While it can be difficult to determine the exact rates of medication errors, since 1992 the Food and Drug Administration (FDA) have received over 30,000 reports of medication errors. It’s important to recognize that these are voluntary reports, so it’s likely the true number of medication errors is significantly higher.
The FDA has also concluded that 41 percent of fatal medication errors are related to the administration of an improper dose of medicine. 16 percent of the errors are caused by giving the wrong drug or using the wrong administration route. Nearly 50 percent of fatal medication errors happen to individuals over the age of 60. Elderly individuals are at a greater risk for medication error because they are often on more medications than younger people.
Additional medication errors include mislabeling a medication, prescribing a patient a medication they are allergic to, prescribing a patient a medication that interacts negatively with another medication they’re taking, and failing to warn a patient of the common side effects of a medication.
In the unfortunate event you are a victim of a medication error, it’s important to understand why these errors happen, what affects you may face, and what your legal rights are.
Why Medication Errors Happen
There is never an excuse for a medication error; however, there are identifying factors that can help us understand why they happen. The following list includes the most common reasons patients suffer from medication errors.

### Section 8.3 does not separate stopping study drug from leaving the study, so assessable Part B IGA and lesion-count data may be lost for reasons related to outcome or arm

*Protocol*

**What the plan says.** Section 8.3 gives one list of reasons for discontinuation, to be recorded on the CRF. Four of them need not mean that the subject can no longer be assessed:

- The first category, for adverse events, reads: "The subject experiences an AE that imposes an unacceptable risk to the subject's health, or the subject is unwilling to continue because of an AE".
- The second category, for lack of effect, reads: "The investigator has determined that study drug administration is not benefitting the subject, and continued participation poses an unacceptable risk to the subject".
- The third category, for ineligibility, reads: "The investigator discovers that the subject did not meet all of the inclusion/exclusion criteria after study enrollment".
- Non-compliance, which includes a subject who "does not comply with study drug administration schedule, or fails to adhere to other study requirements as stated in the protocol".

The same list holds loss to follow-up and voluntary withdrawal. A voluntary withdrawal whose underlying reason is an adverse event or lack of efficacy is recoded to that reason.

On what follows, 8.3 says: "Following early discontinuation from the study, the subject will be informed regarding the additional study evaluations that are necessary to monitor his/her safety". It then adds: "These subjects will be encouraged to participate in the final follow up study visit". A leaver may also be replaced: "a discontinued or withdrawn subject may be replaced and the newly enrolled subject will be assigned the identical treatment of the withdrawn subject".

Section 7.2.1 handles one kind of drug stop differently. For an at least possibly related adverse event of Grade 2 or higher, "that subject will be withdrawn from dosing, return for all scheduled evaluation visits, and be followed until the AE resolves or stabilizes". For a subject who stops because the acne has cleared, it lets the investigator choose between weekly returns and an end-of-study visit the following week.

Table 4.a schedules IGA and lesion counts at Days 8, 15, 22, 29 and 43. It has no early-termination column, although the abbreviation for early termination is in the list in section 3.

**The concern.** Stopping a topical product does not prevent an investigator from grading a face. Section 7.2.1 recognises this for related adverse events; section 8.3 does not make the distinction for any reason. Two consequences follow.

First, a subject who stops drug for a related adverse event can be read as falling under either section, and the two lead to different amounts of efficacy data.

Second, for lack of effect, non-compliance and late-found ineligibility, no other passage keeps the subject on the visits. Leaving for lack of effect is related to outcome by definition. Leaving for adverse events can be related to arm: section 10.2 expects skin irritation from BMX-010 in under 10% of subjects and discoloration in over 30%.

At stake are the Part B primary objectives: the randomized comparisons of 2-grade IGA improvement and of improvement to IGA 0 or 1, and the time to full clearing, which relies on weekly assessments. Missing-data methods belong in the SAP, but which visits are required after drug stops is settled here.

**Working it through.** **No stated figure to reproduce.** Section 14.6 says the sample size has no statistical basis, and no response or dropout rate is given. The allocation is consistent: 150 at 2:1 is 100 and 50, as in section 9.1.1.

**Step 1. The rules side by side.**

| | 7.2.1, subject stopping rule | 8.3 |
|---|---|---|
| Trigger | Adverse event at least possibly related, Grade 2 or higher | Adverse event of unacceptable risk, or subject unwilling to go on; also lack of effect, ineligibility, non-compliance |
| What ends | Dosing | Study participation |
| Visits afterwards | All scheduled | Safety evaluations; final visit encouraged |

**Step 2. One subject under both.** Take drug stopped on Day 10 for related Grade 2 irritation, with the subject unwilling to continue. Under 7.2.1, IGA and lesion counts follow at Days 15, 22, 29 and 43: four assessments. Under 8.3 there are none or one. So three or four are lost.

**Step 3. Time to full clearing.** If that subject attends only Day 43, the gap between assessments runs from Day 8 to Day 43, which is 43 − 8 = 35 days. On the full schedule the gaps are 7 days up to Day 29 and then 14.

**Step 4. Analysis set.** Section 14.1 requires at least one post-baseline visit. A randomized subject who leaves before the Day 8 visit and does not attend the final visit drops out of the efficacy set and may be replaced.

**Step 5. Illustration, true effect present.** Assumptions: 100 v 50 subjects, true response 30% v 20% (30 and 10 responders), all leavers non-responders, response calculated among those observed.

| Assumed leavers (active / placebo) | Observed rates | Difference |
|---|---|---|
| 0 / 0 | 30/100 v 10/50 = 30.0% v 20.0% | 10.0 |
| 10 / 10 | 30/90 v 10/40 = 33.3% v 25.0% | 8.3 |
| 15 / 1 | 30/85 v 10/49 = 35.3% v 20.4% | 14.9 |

- A lack of therapeutic training
- Inadequate drug knowledge and experience
- Inadequate knowledge of the patient
- Inadequate perception of the risk of drug interactions or common side effects
- Overworked or fatigued healthcare professionals
- Physical and emotional health issues
- Poor communication between healthcare professionals and patients
- Lack of standardized protocols and procedures
- Workload and time pressures
- Distractions and interruptions
- Insufficient resources
- Lack of accuracy of patient records
The implications of these errors can be life-altering for some patients.
The Effects of Medication Errors
In the event of a medication error, a patient may experience adverse drug reactions and drug to drug interactions that can lead to new or worsened conditions, headaches, rashes, nausea and vomiting, and a decreased quality of life. In severe cases, a medication error can take a patient’s life.
If you’ve been injured as a result of a medication error, you may have the grounds to file a negligence claim. The health care professional or facility responsible for your injury should be held accountable for their negligence. Our Columbia, SC medication error lawyers are prepared to represent you. Contact us today.